So there we were. Off to my nephew’s property in The Dalles to bag some spring turkeys. He has 80 acres of rural property with wild game everywhere. He told us, “Yeah, come on over. Kill those sumbitches. They’re always waking me up and crapping all over my porch. Kill all of them if you want to.” Excellent. Wild turkey for the holiday in 6 months. We arrive late and set up camp. OK, not you’re everyday kind of camp. We are in his man cave, complete with woodstove, pool table, couch, cots, cable TV. My God, it was rough. No shower. I guess we’ll only stay one day . . .
- Completely unload firearms at the conclusion of the hunt and keep the action open. Be sure all shells or cartridges are removed from both the chamber and the magazine.
- When in a vehicle, boat or on an ATV, transport firearms unloaded with the action open and in a secure position – preferably in a case.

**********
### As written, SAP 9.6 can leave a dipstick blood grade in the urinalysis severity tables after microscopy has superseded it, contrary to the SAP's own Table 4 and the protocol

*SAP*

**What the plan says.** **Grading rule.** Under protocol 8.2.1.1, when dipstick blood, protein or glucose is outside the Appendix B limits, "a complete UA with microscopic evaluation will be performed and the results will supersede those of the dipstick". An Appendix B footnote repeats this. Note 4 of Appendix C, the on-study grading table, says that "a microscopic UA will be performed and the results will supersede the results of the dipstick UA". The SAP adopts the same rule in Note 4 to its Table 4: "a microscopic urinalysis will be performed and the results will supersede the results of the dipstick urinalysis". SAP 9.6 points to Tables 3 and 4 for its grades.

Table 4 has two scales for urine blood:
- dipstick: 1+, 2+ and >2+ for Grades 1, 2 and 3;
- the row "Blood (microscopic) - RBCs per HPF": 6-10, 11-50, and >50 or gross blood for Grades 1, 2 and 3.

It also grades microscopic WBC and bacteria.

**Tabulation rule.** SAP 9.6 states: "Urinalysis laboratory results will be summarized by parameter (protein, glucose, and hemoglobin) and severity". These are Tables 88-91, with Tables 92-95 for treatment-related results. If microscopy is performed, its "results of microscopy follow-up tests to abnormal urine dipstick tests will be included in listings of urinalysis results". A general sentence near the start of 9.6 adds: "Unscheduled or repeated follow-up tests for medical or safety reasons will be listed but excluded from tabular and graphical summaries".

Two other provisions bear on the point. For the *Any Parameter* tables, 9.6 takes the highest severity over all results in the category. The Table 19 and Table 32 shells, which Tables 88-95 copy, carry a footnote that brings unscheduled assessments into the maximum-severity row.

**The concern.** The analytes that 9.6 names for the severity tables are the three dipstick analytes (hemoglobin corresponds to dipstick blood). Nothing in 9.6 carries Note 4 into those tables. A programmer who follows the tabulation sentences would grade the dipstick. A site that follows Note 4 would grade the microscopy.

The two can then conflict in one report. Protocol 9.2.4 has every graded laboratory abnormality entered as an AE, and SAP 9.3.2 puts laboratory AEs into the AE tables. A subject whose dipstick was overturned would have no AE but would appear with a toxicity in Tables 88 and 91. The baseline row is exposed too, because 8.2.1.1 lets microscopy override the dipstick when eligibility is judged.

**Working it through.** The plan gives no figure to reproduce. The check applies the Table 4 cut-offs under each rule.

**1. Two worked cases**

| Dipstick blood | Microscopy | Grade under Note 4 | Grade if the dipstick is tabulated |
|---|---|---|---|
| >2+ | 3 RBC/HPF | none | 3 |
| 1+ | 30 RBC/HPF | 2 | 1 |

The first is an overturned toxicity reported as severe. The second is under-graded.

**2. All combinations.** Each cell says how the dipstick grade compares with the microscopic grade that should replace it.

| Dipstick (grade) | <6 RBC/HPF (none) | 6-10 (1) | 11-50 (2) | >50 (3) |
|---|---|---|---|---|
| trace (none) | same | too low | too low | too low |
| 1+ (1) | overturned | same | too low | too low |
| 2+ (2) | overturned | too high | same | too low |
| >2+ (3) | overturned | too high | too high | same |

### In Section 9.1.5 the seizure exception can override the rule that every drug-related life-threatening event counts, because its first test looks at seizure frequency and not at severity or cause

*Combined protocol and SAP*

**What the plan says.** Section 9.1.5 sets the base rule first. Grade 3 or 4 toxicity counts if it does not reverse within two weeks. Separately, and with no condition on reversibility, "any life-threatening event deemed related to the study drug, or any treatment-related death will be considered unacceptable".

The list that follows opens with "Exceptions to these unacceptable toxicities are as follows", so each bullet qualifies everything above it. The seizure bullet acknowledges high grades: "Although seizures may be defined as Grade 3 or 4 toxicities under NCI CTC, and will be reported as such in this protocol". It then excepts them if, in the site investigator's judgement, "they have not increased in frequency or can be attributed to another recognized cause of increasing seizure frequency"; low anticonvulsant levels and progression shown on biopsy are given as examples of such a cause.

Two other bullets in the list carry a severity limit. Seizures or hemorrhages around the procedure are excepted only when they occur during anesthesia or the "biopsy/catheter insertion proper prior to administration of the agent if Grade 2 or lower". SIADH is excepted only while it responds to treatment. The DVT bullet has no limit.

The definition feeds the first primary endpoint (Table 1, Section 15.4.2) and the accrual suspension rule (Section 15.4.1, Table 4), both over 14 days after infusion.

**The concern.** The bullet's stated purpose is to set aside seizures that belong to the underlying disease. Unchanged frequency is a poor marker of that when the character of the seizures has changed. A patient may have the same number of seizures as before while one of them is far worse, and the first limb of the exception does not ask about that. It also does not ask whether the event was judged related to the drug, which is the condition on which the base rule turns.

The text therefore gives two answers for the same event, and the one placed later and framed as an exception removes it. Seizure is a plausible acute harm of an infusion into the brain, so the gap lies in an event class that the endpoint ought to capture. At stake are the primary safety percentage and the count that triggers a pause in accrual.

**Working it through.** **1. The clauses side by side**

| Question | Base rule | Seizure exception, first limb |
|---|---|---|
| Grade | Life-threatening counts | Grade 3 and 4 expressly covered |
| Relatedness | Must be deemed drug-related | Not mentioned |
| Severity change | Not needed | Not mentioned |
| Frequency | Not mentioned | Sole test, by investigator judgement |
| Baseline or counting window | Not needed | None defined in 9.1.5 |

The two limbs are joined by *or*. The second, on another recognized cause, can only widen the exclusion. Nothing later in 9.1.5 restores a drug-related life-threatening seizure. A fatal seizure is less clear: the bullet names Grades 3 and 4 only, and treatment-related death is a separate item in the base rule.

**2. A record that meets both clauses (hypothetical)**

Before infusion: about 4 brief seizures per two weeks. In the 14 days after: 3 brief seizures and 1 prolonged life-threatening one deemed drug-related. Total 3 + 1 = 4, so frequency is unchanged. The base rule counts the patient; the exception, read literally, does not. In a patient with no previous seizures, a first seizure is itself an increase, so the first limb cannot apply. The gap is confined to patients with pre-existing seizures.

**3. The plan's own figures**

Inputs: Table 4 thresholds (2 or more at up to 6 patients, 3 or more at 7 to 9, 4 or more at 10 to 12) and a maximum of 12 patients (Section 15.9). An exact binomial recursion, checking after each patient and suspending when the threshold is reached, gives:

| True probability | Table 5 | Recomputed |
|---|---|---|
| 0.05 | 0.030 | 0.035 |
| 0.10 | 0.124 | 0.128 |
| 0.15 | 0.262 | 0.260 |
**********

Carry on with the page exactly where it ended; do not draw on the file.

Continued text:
- Always be sure the muzzle is pointed in a safe direction. This basic rule applies in the field, in a vehicle and in the home.
- When cleaning a firearm or putting it away for storage, double check to be sure it is completely unloaded. Anytime you pick up a firearm, make it a habit to make sure it is unloaded before doing anything else.
- Keep fingers off the trigger and outside of the trigger guard whenever handling firearms in a situation where you do not intend to shoot.
- Store unloaded firearms and ammunition in separate and locked locations.
- Consider use of a lock to make your firearms inoperable while being stored or transported.
- Children and even adults are often curious about firearms, so make sure your firearms are inaccessible to persons who may be visiting your home.
- Discuss firearm safety with members of your household and set rules for firearm access and handling.
Over the last couple years, there has been a considerable push from gun companies to produce a new entry level hunting rifle to replace the quickly deteriorating Remington 700. Ruger has their American Rifle, Weatherby has their Vanguard S2, and now Winchester looks to be getting into the game with the XPR. The website for the new gun is live now, but certain details (like pricing) seem to be withheld pending SHOT Show 2015. What we do know is . . .